And not necessarily as villains.
Whether you know him as Gollum or Sméagol, he’s one of the most compelling antagonists of both The Hobbit and The Lord of the Rings by J. R. R. Tolkien.
Before the events of The Hobbit, Sméagol fell under the corrupting influence of the One Ring when he choked his cousin to death to possess it for himself.
But, like all great antagonists, his character isn’t as straightforwardly evil as you might first believe. In fact, he’s not even a villain.
The difference between antagonists and villains
First, some semantics. Although often used interchangeably, antagonists and villains serve different functions in a narrative.
Zara Altair at ProWritingAid argues that the antagonist is one of the troublemakers in a story. They challenge the main characters, blocking their path as obstacles and creating friction when they want the same–or opposite–thing as the protagonists. A villain is marked by a desire to destroy, inflict pain, or otherwise be bad.
In other words, antagonists are defined by their relationship to the protagonist. They oppose your main character. That’s all. Antagonists can be good, bad, or somewhere in between.
They can even be allies with the protagonists, though rivals or sworn enemies certainly make an antagonist, as well. All that matters is that they get in the way of what our main character wants.
Think, for example, of Ron’s character in Harry Potter and the Goblet of Fire. Ron’s not evil, and while their relationship suffers, he’s never not Harry’s friend throughout the book. On the other hand, it’s Ron’s actions and his distance from him in his time of need that put even more obstacles in Harry’s path before he faces the first tournament task.
On the other hand, villains aren’t always antagonists, though they usually are. This is possible because in infrequent cases, they are the protagonists.
While Sauron is indisputably the villain of The Lord of the Rings series, and a fearsome antagonist for Frodo, he is by far not the only antagonist.
And not even the most interesting one, in fact.
In his quest to destroy the One Ring and prevent Sauron from dominating Middle Earth, Frodo is challenged by no short list of antagonists. The Ringwraiths, orcs, Saruman, Sauron, Shelob, and both Boromir and Faramir (briefly) oppose Frodo.
But there’s something about Gollum that fans keep returning to. And it’s because, at least in part, we’re uncomfortable with Gollum.
He’s a Cain-like figure.
Sméagol’s tale begins on his birthday. His cousin, Déagol, finds a precious ring in the river that they had been fishing in, and when Sméagol demands it as a birthday present, he refuses to give up the ring. The madness of the ring drives him to kill his kin for it.
But it’s what happens after that sets Sméagol on this path. The matriarch of his family, his grandmother, refuses to have him in the family’s home any longer. When the rest of his kind shun him as well, Sméagol retreats to the Misty Mountains as his home.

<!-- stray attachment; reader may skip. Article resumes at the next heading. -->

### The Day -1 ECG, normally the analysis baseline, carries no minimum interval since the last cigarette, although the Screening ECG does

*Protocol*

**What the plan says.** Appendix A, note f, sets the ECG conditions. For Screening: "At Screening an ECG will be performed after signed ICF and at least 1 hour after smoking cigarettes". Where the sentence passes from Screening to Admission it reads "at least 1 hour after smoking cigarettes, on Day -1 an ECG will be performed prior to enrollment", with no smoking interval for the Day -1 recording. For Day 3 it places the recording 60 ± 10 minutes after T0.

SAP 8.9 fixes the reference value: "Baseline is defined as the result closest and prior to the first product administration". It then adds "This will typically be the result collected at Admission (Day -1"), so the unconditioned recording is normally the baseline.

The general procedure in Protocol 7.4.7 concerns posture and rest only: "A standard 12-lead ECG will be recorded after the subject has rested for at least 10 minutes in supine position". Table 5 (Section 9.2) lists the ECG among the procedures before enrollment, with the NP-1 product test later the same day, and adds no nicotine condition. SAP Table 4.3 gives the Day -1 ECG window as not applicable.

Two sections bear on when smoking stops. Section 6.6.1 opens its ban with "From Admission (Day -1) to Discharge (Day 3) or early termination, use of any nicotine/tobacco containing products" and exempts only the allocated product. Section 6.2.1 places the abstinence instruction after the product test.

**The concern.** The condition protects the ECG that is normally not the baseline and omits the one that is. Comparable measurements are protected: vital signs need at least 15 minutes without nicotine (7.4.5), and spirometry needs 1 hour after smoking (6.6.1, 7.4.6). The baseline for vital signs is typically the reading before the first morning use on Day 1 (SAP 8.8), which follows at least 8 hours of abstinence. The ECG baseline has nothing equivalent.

In the centuries he lived in the darkness, consuming bats, fish, and sometimes Goblin flesh, his will was bent completely by the One Ring. It was then he developed his dissociative identity disorder, and Gollum came to be.
What bothers us about Sméagol/Gollum?
Even aside from his origins, Gollum is a tragic character. Despite some brief cooperation due to Frodo possessing the ring and thus holding power over him, he’s not allied with the good guys.
But he’s certainly not with the bad ones, either. Although, just like how he guides Frodo and Sam to Mordor against his better judgment, he becomes an unwilling pawn for Sauron.
Orcs, men, and hobbits alike despise him upon sight as a “sneak” and low creature.
He has no real allies.
Sometime after Bilbo left the Misty Mountains with the ring, Gollum leaves his caves in search of it. He is compelled to Mordor where he is captured and mercilessly tortured by Sauron for information on the ring.
After Sauron extracts all that he can from Gollum, he releases him in hopes that Gollum will attract the ring from where it’s hidden from his view. And it works.
And it’s Frodo, one of the few people to show him kindness, who draws out the innocent-seeming Sméagol part of his personality. Sméagol more closely resembles the hobbit he must have been before the ring’s corruption. This reminds us that he’s not entirely the monstrous creature he’s initially portrayed as.
It’s these scenes that make him a pitiable antagonist.
Infantilization makes us uncomfortable with hating him.
In the arguments between Sméagol and Gollum, Sméagol is revealed as the “good” part of his personality, who seems to possess morals and something like compassion and kinship.
He strives to obey and please his “master” and hardly dares speak against him even in confidence. The character of happy, naive Sméagol is infantilized in the narrative.
This makes it uncomfortable to hate him, even after he plots with Gollum to take back the precious.
It’s much easier, psychologically, to despise absolute evil such as Sauron. As Ursula K. Le Guin put it, “Immature people crave and demand moral certainty: This is bad, this is good.”
However, Sméagol isn’t neatly bad or good.
Sméagol’s childlike characterization is juxtaposed with what feels like one of the worst crimes portrayed in The Lord of the Rings. Sméagol’s sin of fratricide.
Gollum occupies a space that’s uneasy for the audience to watch. It’s why we need more antagonists like him.
Tolkien expertly flips our expectations. Gollum isn’t a villain, though he has committed a crime that feels more personally gruesome than the uncountable, faceless sins of the undisputed villain of The Lord of the Rings.
However, it’s the moral uncertainty and complexity of Gollum that make him a far more compelling antagonist.